World InfoZone - WIZ Around The World
Thursday 13th June
Iran Facts
Mount Damavand, a volcano which last erupted in 500 AD, is the highest peak in Iran.

Dasht-i-Kavir, the Great Salt Desert, is one of Iran's large deserts. Iran's other great desert is the Dasht-i-Lut.

Elam, the oldest known civilisation in Iran, was founded in 1250 BC.

Elamites were said to have been the descendents from Shem, one of the sons of Noah.

Izeh, a town near Ahwaz, in Xuzestan province, was built during the time of the Elamite civilisation.

The name Iran was derived from the Aryan, or Irani, tribes.

The name Persia was derived from the ancient province of Persis, the home of the Parsa people.

Cuneiform writing, a form of picture writing, was used in Iran over three thousand years ago.

The empire of the Achaemenid Dynasty (550 BC-334 BC) comprised of Persia (Iran), Mesopotamia (Iraq), Syria, Egypt, and parts of Asia Minor (Turkey) and India.

The Cylinder of Cyrus the Great, found during excavations in Babylon, was inscribed with the first known declaration of human rights.

The Persians built the world's longest road (1,500 miles), known as the Royal Road. Postmen could make a journey along the road in six to nine days instead of three months.

Persepolis, the capital city of the Achaemenid Empire, was founded by King Darius the Great (522-486 BC).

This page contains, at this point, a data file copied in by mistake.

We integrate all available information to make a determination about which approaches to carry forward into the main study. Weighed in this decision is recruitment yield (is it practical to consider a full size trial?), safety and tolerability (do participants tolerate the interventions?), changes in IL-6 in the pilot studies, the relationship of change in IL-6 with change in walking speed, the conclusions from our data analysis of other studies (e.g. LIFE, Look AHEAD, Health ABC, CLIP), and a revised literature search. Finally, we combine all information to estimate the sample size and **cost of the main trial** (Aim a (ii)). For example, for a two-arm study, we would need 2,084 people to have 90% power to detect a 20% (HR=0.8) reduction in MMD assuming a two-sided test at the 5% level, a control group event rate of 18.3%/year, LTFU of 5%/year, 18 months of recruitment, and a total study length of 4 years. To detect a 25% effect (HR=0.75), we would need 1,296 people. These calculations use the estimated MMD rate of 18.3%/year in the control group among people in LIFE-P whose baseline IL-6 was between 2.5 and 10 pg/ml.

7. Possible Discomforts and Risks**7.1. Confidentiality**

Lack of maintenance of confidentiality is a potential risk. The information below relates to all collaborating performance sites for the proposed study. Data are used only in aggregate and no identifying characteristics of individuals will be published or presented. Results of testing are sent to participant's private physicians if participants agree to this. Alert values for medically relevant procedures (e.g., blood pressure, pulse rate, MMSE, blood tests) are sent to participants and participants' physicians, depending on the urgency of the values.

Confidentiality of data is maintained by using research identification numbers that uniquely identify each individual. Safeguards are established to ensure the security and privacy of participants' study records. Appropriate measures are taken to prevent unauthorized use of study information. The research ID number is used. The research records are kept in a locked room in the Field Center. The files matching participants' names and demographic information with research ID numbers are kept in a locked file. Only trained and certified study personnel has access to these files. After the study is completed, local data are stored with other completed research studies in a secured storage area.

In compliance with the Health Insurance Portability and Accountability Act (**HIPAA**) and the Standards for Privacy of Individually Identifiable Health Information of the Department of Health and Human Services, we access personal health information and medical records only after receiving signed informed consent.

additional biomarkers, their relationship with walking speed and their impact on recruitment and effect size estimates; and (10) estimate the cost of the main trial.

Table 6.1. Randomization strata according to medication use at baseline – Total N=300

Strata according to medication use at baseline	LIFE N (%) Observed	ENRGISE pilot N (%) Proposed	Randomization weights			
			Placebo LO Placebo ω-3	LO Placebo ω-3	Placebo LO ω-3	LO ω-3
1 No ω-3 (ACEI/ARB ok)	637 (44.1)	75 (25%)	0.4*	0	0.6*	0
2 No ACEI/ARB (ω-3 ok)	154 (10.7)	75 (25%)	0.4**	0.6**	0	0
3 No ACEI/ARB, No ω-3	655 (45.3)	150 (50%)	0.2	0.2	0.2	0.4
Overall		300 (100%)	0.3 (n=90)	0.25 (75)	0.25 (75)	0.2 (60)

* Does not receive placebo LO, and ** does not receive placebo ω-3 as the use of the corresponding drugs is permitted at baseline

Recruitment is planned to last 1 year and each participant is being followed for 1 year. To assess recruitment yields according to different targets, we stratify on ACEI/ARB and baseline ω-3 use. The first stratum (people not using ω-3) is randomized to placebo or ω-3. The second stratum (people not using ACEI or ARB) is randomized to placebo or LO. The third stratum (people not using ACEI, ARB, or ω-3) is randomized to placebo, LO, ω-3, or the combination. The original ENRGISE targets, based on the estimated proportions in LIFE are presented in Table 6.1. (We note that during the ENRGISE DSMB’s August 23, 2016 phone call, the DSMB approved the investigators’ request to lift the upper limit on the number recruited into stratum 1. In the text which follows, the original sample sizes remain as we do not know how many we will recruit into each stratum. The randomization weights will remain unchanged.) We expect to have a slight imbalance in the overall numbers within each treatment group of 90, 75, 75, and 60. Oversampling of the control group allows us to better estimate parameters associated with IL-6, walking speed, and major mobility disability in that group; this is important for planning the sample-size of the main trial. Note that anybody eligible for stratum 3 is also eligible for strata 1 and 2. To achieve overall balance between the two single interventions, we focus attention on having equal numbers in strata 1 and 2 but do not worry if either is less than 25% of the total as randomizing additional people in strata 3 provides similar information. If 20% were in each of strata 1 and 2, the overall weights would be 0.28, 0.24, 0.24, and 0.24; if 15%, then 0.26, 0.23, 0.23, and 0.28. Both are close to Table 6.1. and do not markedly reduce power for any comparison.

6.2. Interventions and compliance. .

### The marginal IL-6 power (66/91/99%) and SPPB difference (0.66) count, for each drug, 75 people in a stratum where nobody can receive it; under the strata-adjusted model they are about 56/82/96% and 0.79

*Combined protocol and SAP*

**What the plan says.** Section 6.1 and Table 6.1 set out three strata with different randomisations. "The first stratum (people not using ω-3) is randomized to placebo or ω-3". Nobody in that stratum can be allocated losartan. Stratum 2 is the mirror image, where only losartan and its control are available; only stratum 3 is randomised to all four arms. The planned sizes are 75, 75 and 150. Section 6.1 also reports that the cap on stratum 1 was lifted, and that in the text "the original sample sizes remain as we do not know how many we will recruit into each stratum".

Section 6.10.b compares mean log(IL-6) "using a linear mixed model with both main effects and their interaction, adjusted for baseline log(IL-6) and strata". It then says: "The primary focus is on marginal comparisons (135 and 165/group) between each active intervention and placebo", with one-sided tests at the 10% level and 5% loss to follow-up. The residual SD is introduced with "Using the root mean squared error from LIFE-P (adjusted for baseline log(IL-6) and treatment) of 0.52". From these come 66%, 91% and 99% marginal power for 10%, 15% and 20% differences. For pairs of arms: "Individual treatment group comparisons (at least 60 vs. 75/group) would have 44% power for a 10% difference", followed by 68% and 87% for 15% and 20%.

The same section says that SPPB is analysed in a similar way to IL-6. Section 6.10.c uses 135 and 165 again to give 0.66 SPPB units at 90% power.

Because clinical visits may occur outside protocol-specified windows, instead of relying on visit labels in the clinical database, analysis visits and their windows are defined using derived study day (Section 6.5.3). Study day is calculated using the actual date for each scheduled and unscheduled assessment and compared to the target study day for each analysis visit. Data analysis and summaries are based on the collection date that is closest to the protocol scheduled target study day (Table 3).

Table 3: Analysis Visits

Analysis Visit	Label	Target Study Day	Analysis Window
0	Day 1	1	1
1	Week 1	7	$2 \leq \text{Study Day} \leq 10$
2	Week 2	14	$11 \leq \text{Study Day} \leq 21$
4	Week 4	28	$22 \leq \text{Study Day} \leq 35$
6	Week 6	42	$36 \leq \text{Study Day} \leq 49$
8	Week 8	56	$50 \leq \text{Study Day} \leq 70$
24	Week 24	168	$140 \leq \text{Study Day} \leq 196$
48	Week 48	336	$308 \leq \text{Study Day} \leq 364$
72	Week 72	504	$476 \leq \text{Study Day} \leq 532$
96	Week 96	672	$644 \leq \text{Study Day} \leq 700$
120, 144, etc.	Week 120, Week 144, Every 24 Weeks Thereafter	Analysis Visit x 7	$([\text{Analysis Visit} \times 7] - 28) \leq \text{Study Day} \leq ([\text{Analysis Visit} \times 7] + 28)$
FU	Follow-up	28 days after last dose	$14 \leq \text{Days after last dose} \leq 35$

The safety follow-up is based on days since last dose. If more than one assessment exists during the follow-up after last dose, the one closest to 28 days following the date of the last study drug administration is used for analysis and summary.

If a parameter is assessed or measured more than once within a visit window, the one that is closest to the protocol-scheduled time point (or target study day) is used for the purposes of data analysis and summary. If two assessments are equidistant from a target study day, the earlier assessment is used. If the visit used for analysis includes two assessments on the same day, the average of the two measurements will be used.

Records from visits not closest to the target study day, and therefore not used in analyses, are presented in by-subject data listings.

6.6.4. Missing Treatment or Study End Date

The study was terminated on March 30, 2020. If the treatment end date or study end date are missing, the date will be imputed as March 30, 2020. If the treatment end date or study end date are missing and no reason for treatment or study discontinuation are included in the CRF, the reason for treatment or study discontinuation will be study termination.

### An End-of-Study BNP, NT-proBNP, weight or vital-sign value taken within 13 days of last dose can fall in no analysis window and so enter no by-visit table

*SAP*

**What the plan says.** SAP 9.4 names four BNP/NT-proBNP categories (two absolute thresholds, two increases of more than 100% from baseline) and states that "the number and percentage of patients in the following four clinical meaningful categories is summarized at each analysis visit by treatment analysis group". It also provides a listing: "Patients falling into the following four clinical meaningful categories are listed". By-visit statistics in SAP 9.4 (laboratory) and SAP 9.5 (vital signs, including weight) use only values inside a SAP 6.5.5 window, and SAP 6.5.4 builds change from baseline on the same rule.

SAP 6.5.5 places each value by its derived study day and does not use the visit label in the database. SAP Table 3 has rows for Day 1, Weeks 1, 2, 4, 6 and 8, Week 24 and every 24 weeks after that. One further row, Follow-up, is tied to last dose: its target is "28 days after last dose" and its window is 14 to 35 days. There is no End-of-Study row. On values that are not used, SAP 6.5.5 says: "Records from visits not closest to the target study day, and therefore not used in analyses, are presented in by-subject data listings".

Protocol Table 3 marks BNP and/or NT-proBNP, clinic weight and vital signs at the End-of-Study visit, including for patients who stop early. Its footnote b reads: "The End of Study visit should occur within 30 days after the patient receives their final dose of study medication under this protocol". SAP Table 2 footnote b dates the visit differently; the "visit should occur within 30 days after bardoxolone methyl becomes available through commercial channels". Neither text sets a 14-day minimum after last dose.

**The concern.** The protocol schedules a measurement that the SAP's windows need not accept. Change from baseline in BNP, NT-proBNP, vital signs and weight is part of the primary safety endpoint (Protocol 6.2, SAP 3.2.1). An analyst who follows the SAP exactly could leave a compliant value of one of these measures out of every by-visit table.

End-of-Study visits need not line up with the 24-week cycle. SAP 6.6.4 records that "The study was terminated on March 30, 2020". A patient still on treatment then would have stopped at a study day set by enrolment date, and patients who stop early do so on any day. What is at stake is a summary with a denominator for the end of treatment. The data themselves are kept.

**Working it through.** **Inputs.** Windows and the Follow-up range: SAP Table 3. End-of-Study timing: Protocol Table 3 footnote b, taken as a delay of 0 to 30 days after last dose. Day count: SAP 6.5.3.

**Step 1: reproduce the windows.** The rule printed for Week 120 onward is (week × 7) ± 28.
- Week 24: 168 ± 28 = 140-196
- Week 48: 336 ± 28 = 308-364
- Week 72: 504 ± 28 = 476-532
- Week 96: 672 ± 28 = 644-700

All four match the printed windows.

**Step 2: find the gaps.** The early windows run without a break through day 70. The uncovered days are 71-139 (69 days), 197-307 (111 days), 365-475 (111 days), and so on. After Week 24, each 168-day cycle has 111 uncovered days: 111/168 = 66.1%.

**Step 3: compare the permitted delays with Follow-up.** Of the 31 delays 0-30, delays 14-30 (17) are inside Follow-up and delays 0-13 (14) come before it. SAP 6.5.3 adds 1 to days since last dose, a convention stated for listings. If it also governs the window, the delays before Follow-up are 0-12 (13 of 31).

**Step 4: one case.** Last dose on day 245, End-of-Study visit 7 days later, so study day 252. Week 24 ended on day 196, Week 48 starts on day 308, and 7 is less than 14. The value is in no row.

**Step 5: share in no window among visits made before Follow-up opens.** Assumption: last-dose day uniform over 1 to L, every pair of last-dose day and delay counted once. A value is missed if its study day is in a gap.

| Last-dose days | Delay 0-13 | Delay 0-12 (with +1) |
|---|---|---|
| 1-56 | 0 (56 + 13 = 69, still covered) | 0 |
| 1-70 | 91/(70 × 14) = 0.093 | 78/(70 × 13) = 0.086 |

Darius introduced the darik, one of the first systems of common coinage.

Esther was a Jewish girl who married Xerxes (King Ahasuerus) and became Queen of Persia. She is famous for protecting her people from Haman, the king's advisor, who wanted to kill the Jewish people in the kingdom.

In 331 BC Alexander the Great destroyed the Persian capital, Persepolis.

Ibn Sina (980-1037), born near Bukhara, was a Persian philosopher and physician. Known in the West as Avicenna, he wrote the Book of Healing and the Canon of Medicine. The Canon of Medicine, the most famous book in the history of medicine, was widely used by western physicians.

Nasir Al-Din Tusi (1201-1274), born in Tus, was an astronomer and philosopher who built the famous observatory in Maragheh.

Shah Ismail I founded the Safavid Dynasty (1501), bringing the country under Iranian leadership.

Mirza Husayn Ali Nuri, born in Tehran in 1817, founded the Bahai Faith which teaches unification and the ideal of world citizenship.

In 1908 large quantities of oil were discovered in Iran.

In 1951 Iran nationalised the oil industry and the National Iranian Oil Company was formed.

Iran was known as Persia until 1935. On 1 April 1979 Iran became an Islamic Republic.

On 4 November 1979, during the presidency of Jimmy Carter, Iranians took American hostages in the United States Embassy in Tehran. This crisis between Iran and the USA lasted 444 days.

On 26 December 2003 an earthquake in Iran, measuring 6.5 on the Richter scale, devastated the city of Bam. It is estimated that over 40,000 people lost their lives in one of the world's worst natural disasters during the last ten years.

On 22 February 2005 over five hundred people were believed to have been killed and nine hundred injured in an earthquake, measuring 6.4 on the Richter scale. It is estimated that thirty thousand people were left homeless in villages in Central Iran, 160 miles from Bam.

The UN Security Council has passed a number of resolutions since the end of 2006 calling for Iran to suspend its uranium enrichment and reprocessing programme and comply with IAEA (International Atomic Energy Agency) obligations and responsibilities.

Iran Sections
Geography Environment
Architecture Population
Languages Religion
Food History
Economy Arts
Sport Holidays

Read Introduction to Persian


Terms Of Use
Terms of Use and Copyright

Stockholm Challenge

Rome GJC Challenge

© 1997 - 2024 World InfoZone Ltd